More Bad News for Honeybees

In 2015, Bayer CropScience  scored a big win on both sides of the Canada/US borders. That’s when the U.S. Environmental Protection Agency (EPA) announced it completed the registration of Bayer’s new pesticide, flupyradifurone. The chemical spray can now be marketed as an alternative to neonicotinoid pesticides and “safer for bees.” Health Canada’s Pest Management Regulatory Agency (PMRA), also proposed full registration for the sale and use of flupyradifurone. Good news for the honeybees right? Well, not so much. A closer look reveals the EPA and Health Canada may be misleading the public on the ecological safety of pesticide.

Flupyradifurone (flup) is similar to neonicotinoids (neonics) in that it attacks the nervous system of intended and unintended insects. Like neonics it’s a systemic pesticide and is very persistent in the environment with half-lives in soil ranging from 38-400 days. The major difference is that neonics are lethal to honeybees on contact and toxic when ingested. That’s why the class of pesticides is banned in Europe. Flup is acutely toxic only when ingested. As a systemic pesticide, that thin line of distinction gets lost very quickly in agricultural ecosystems because flup is persist in all the plant tissues, including pollen and nectar for two weeks.

Both agencies note the potential threat to honeybees, birds and other small wild mammals. Health Canada’s solution to minimize risk is to requirement the manufacturer to state the hazards on the label. They also recommend spraying early in the morning or in the evening. The EPA rationalizes that “residues declined in pollen and nectar within a two-week window following treatment.” This means honeybees will be exposed the lethal toxin for at least two weeks. For those adult honeybees that forage on this pollen and nectar during that time, death is imminent. However, using some bazaar reasoning, the EPA believes that while honeybees may touch or tread on flup residues, they’ll be alright as long as they do not ingest the pollen or nectar. You don’t have to be an apiarist to understand this is totally counterintuitive to honeybee behaviour. Honeybees are foragers – they’re not out for a Sunday stroll.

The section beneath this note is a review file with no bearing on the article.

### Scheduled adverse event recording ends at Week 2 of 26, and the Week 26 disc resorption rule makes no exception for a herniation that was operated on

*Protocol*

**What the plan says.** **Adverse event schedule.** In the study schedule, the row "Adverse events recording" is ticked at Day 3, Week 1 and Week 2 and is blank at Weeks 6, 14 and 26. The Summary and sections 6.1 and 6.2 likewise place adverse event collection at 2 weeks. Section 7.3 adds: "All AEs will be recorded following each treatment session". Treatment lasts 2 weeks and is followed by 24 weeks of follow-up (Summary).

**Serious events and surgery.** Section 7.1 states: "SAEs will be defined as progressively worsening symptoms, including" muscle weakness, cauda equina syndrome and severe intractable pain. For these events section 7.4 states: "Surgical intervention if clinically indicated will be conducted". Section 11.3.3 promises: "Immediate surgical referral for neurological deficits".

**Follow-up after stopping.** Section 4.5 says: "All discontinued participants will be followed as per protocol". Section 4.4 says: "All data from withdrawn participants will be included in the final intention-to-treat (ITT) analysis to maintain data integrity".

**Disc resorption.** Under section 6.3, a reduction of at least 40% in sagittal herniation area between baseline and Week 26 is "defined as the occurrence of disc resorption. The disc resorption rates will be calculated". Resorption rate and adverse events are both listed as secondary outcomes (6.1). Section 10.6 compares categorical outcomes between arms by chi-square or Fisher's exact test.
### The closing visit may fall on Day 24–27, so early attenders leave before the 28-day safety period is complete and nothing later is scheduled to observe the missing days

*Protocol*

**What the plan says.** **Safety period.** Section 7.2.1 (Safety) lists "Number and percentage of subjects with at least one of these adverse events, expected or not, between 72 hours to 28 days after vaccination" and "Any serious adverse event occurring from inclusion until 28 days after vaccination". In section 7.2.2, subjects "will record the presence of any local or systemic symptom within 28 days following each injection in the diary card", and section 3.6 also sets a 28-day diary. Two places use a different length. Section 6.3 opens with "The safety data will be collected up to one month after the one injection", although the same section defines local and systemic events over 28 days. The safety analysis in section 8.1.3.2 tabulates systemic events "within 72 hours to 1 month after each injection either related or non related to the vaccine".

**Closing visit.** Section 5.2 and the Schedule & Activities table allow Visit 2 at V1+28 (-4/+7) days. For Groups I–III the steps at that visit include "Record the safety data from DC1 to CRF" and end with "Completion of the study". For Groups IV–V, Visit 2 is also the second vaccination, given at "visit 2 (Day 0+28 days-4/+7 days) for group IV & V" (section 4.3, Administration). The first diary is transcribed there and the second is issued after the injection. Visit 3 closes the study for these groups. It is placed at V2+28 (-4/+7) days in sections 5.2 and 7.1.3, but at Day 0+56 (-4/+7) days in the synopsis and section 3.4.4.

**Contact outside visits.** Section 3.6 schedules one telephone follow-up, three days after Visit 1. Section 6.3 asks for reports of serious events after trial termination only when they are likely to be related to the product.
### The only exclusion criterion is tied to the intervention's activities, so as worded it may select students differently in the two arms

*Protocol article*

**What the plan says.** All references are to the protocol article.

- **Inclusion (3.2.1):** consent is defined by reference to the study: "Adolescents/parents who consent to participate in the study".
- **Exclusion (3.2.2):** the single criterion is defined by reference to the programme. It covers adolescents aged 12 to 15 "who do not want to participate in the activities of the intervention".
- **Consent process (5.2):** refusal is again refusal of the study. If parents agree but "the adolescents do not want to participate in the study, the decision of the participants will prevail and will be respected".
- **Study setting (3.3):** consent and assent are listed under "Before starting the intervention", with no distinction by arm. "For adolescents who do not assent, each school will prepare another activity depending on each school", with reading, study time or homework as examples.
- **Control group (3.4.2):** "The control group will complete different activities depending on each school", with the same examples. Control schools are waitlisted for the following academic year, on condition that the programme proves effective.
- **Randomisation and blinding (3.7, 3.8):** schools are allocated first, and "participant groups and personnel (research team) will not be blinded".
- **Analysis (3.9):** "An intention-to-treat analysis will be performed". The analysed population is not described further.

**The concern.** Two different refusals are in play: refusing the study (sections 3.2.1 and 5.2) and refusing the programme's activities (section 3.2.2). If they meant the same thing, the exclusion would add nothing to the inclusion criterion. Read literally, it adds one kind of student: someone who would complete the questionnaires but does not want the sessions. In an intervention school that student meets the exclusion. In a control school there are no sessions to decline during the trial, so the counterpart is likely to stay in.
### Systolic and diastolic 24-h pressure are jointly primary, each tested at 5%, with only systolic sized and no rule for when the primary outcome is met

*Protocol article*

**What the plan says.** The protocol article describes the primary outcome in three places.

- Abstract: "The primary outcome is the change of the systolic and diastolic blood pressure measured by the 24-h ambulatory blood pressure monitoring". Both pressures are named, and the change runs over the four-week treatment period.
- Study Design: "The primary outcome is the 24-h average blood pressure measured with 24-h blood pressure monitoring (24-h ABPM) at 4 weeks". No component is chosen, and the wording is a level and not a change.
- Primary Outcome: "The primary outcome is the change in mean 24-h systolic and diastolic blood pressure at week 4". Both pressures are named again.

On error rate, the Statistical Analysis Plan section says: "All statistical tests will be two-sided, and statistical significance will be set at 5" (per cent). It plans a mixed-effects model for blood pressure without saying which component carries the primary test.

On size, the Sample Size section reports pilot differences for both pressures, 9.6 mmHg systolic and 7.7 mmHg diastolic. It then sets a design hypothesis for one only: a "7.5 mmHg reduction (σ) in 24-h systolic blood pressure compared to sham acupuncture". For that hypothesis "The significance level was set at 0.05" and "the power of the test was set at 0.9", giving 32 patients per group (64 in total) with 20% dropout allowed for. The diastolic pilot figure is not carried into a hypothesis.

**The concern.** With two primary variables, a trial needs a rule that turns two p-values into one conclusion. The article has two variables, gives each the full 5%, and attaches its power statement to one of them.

These regulatory reviews raise more questions than answers. Honeybees and native pollinators are essential to agricultural ecosystems. Without their contribution most fruits and vegetables cannot produce. Surely at a time when honeybee populations are in such a steep decline, it seems inappropriate and perhaps even irresponsible for regulators to introduce yet another honeybee toxin to the market. So why is this latest chemical with known risks to honeybees and other wild life even being considered? Both agencies maintain that in spite of the acute oral toxicity, flup has no measurable impact on honeybee colonies, fish or other small mammals based on 38 studies. But who sponsored the studies was unclear.

Another concern is the failure to take into account the cumulative impact of flup and neonics like imidacloprid and clothianidin on honeybees and other non-target insects in the environment. Neonicotinoids, as well as a host of other insecticides are currently used as seed treatment combined with use in other areas of agriculture, the home and gardening sites. Adding flup to the chemical mix already found in the environment will mean that honeybees and other non-target organisms will be exposed to mixtures of chemicals that have yet to be evaluated for their combined or synerg